The girls are trusted implicitly because they support the desires of the court. Danforth gives his reasons for the necessity of accepting the girls' testimony without question, but the logic of his argument is shaky, and hides the arbitrariness that such a search for truth follows. Because the crimes are invisible, it is impossible to know the reality of the situation, but Danforth and the others insist that this fact is only a minor inconvenience in their hunt for truth. In the third act, as Mary Warren's testimony is questioned, Danforth betrays the extent to which his involvement with the court is not to determine the truth, but in fact a desire to extend the power of the court.
In Miller's time, another set of courts was claiming to be seeking the truth, yet seemed to be working purely to maintain its own existence. The lack of necessity for the trials was masked by a cry for truth, which it sought to uncover. The order to name names, in the McCarthy era as well as in the witch-trials shows how the courts managed to perpetuate themselves rather than work toward a final conclusion of uncovering the truth. As the number of names accused rises exponentially, the importance of integrity is overcome by the need to catch people and punish them.
John Proctor discovers the effect that not acting in accordance with his own personal morality can have. In a moment of lust, he ignores his own personal code of conduct, and the result is the guilt and anger he feels towards himself. This manifests itself toward Elizabeth, when the subject of it is mentioned, but her words do not judge him; it is her goodness that offsets his own remorse. He avoids the truth because the truth would require a public confession, which his pride prevents him from making. He has gone against his own feelings of right and wrong, but his vanity does not allow him to do what would purge him of his guilt. Instead, he resists a public confession and avoids directly shunning Abigail, and her jealousy is allowed to flourish until she acts on it, and the witch-trials spring into being.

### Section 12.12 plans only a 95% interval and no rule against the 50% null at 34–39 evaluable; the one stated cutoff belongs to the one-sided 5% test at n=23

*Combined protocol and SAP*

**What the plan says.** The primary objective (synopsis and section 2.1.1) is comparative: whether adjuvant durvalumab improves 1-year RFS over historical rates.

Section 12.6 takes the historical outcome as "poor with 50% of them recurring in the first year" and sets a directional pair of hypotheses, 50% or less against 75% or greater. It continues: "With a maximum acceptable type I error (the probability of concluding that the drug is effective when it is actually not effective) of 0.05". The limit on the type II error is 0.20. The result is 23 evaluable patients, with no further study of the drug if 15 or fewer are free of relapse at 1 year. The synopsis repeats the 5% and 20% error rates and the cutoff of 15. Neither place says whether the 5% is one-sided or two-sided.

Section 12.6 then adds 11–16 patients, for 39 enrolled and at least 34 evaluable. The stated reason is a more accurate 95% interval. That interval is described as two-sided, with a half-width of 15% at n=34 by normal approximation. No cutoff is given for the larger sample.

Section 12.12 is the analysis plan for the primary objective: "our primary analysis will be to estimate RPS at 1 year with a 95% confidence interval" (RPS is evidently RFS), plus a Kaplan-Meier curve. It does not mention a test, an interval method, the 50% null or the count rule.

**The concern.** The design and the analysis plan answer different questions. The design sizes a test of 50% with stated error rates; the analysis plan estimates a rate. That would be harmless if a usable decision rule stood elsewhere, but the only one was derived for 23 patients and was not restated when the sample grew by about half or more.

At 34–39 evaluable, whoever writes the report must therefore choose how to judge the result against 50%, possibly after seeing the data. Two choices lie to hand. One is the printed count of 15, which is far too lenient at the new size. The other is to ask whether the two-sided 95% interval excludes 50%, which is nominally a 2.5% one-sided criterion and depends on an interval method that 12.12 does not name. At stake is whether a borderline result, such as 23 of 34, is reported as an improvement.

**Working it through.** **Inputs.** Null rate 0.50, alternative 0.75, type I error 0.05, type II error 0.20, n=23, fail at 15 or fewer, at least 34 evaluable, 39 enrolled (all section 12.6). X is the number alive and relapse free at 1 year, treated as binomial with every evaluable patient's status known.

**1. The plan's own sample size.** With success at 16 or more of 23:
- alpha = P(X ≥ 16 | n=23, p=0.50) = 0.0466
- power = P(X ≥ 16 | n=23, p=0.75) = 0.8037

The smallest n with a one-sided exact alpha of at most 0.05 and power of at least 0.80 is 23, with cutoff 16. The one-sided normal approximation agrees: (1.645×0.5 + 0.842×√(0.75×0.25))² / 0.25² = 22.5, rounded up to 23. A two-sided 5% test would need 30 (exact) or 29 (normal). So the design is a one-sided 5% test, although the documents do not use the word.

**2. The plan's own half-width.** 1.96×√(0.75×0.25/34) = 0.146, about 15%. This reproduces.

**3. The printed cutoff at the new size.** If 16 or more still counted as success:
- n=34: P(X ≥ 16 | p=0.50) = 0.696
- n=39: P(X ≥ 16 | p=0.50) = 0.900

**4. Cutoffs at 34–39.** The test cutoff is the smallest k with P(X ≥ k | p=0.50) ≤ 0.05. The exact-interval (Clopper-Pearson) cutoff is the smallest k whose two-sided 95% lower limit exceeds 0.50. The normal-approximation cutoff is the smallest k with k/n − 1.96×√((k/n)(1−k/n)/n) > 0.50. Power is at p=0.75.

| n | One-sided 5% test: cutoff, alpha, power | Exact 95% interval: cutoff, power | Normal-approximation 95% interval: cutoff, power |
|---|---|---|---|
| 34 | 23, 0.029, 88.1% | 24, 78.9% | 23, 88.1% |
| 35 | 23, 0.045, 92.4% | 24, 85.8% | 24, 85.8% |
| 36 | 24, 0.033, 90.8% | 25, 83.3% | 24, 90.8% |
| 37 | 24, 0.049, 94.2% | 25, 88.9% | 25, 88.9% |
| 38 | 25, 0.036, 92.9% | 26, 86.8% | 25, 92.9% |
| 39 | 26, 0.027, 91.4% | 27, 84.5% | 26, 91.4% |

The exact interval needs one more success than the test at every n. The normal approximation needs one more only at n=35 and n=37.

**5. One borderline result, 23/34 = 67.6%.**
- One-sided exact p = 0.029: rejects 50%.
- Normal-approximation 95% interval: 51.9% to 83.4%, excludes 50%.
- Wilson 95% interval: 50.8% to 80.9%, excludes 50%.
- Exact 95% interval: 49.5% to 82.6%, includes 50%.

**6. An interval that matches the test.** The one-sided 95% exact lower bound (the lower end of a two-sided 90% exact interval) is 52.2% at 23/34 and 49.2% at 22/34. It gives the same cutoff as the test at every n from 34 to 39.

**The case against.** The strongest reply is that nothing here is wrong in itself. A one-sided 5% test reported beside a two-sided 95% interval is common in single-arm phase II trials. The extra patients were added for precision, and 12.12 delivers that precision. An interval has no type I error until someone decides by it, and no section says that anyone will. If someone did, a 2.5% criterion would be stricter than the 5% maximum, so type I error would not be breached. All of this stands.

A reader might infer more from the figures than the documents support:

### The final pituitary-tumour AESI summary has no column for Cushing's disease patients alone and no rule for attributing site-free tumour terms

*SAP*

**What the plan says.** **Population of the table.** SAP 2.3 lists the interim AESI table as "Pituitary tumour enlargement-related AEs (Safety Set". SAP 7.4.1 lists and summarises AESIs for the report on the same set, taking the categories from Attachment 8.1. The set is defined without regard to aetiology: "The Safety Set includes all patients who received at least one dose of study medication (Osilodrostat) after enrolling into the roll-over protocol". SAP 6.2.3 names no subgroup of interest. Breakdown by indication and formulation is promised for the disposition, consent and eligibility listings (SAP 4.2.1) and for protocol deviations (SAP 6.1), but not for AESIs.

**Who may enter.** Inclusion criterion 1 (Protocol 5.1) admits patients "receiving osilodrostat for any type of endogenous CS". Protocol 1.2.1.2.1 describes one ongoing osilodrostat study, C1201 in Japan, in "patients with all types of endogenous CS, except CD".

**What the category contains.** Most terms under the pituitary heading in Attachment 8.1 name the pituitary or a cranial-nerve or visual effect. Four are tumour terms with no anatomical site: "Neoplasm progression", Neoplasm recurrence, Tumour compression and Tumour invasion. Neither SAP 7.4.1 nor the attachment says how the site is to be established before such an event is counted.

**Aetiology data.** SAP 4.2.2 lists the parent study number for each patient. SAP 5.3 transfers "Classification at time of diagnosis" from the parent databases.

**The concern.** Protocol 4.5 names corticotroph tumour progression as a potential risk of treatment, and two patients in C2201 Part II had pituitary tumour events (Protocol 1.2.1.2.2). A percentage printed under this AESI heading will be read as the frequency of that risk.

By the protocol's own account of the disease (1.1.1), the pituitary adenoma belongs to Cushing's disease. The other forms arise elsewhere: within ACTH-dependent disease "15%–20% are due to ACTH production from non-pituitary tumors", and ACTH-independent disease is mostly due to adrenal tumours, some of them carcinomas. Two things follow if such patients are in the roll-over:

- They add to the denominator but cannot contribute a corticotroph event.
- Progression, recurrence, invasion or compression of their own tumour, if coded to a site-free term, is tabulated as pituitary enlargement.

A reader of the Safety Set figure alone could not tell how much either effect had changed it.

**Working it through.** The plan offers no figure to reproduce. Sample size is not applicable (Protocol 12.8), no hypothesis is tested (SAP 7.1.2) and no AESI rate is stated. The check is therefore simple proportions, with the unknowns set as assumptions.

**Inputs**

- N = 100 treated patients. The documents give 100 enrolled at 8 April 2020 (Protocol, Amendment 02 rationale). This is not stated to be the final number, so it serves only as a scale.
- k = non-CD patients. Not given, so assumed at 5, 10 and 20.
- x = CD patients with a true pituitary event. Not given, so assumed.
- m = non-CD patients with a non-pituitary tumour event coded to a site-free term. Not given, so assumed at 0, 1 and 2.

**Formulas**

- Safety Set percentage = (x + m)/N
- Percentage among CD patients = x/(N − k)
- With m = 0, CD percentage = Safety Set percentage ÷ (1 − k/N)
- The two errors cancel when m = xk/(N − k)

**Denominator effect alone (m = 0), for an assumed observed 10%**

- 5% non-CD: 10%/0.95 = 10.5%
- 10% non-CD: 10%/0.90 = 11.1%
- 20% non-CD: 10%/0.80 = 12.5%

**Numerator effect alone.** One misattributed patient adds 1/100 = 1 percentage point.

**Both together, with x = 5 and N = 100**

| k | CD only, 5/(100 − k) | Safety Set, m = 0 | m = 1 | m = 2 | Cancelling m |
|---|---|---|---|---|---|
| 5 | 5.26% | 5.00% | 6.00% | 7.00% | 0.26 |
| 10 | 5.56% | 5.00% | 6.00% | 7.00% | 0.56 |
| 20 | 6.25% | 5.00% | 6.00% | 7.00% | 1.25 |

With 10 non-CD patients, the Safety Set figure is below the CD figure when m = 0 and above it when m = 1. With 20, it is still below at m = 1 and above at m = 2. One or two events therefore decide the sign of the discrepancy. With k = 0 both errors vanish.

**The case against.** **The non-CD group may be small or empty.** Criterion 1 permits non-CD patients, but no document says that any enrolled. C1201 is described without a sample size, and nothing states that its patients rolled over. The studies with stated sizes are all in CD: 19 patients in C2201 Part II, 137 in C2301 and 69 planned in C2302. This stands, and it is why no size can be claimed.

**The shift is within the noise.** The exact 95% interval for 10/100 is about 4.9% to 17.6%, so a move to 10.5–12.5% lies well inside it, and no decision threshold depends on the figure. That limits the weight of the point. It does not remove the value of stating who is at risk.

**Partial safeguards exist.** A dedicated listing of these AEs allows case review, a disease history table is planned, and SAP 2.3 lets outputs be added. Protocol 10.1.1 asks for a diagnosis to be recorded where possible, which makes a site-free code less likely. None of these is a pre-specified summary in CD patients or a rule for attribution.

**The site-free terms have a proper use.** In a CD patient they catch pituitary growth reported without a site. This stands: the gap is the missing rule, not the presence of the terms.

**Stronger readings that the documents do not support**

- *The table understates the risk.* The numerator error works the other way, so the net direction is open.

When discussing the matter with Elizabeth, Proctor becomes angry at the control that he would grant Abigail by pleading with her, and realizes the way in which his own mistake has empowered her. He attempts to correct the error by bringing Mary Warren to court to testify, but her character is not strong enough to stand up to Abigail and the girls. It is then that Proctor makes his public confession, in an attempt to make the right moral choice, but at that point it is too late. The wheels are in motion and cannot be stopped.
In prison, Proctor attempts to save his own life by signing a lie, but by doing so he would again be making an incorrect moral choice, and he sees his opportunity to right the wrong he made in the past. By protecting his personal integrity and following his own personal morality, he does what he did not do in the past, and it is then that his goodness is clear. He must make the sacrifice of his life, but by doing so, he makes himself more worthy to be in the company of the likes of Rebecca Nurse. In that final moment, he redeems himself, and it is this that Elizabeth will not take from her husband, though she loses him in the process.